The Commission will create a European health data space
Digital medicine offers great opportunities. The European Commission is therefore presenting this week a bill defining the rules of a European health data area.
The European Commission is due to present a bill on a “European health data space” on Tuesday, which could be very important for digital medicine and access to patient data.
Germany, a digital laggard, has already reacted and in April presented a bill on the modernization of the register, which will regulate the way in which university research groups – even without the informed consent of patients – could have access to the valuable data of the patients, which must be stored in a central database hosted by the German regulatory authority Bfarm. Access by authorized users – the G-BA health technology assessor, researchers, patient groups and health insurance companies to highly sensitive encrypted personal health data, will be coordinated by the TMF, which has lobbies for R&D based on biobanks for a few years. The TMF published an expert opinion last year in which it recommended that the central database be funded by the pharmaceutical industry, to which companies have so far not had access.
The European Commission is officially talking about something quite different: patients and service providers should have the right to access electronic prescriptions, results, x-ray and MRI images, lab results, discharge reports or even to vaccination records throughout Europe via a free access service. using a smartphone or PC. “Creating a European data space – also in the health sector – is one of the Commission’s priorities for 2019 to 2025,” said the EU’s executive body. This means not only primary use in actual health care, but also secondary use in health research and policy.
A new “Joint Action on the European Health Data Area” should help Member States and the Commission to exchange health data for public health, treatment, research and innovation in Europe.
According to the bill, every EU citizen would not only have the right to digitally access their own health data, but also the right to restrict access to it to third parties or share it with them for free – especially for research purposes. The approach is linked to the European Commission’s proposal to introduce a European digital identity (EUid), i.e. an EU-wide compatible online identification system which could play a central role in the secure cross-border exchange of data. Again, Germany has taken pole position and in its Registry Modernization Act has already proposed linking the personal tax identification number to link a person’s identity to their health data. Critics warn, however, that pseudonymization could be overcome by using artificial intelligence or – within the next 50 years – by quantum computing.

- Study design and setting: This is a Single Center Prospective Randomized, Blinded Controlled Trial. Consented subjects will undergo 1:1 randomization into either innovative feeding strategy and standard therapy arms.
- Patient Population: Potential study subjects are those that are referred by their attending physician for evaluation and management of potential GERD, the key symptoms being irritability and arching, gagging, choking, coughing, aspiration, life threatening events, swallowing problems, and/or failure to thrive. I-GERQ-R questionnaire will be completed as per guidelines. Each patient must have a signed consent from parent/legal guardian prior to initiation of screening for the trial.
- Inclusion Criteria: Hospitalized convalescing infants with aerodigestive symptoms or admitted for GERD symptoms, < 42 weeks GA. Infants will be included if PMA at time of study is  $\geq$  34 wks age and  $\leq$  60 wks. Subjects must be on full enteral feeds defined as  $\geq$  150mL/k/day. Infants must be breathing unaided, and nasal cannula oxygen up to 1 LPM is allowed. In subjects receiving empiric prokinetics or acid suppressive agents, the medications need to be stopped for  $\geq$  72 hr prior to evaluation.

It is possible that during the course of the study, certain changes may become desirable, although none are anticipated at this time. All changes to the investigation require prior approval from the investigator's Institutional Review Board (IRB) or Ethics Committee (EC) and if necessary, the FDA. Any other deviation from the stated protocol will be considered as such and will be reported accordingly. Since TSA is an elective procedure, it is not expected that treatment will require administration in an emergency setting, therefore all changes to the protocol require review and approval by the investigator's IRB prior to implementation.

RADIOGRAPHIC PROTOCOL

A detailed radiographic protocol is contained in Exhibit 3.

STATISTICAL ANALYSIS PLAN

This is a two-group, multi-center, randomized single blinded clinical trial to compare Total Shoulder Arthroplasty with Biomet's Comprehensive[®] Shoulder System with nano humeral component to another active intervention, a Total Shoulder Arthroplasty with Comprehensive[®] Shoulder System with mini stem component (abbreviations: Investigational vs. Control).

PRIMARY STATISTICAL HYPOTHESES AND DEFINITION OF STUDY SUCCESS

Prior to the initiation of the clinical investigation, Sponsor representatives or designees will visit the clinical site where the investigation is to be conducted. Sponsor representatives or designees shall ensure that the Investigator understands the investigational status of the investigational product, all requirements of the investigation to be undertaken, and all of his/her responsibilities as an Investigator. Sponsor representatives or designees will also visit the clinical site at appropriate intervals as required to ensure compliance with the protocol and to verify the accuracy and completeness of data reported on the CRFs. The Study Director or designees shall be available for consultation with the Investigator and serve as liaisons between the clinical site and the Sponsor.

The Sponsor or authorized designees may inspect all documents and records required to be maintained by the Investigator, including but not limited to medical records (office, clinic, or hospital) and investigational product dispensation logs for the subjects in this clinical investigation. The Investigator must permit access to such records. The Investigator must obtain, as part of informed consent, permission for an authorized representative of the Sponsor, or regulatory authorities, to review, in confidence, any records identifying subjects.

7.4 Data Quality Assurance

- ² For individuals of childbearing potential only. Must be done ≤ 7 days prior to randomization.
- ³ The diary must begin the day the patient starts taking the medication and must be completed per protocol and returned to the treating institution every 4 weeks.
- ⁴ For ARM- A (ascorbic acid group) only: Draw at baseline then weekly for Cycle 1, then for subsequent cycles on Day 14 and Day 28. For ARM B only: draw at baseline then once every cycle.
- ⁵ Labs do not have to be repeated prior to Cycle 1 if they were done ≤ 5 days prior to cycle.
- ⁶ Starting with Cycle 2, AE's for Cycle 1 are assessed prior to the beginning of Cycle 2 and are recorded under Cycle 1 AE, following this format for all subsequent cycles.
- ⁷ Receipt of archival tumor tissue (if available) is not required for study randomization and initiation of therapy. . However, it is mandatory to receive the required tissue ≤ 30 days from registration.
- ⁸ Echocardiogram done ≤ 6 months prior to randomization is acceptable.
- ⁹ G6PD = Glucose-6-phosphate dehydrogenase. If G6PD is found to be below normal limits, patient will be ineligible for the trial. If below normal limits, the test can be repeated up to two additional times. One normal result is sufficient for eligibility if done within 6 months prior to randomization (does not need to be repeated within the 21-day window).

Secondary use includes in particular health, social and administrative data, genetic and genomic data, public registers, clinical studies, questionnaires for research purposes and biomedical data. From the Commission’s point of view, simplified and standardized access should enable better policy-making and stimulate research in several fields, from artificial intelligence to personalized medicine and epidemiology.
While critics say the move would violate the fundamental right to informational self-determination, the Commission portrays the entire data system as transparent and compliant with Article 20 of the General Data Protection Regulation (GDPR). Unlike Germany, according to the Commission, data should only be transmitted on request and in an “anonymised” form. The Commission also asserts that even the indirect identification of the person who surrenders will be impossible. Similarly, the sale of health data, which is already practiced in the United States by a whole sector, should be prohibited in the EU. This decision would make the entire EU an island of digital medicine in a globalized world.
In Germany or Poland, whose health systems unlike the Scandinavian countries have delayed digitization, electronic prescriptions, patient files and certificates of incapacity for work are still a dream of the future. According to the Commission’s plans, a European-wide standardized network should be available by 2025. However, the project still needs to be approved by the European Parliament and the Member States.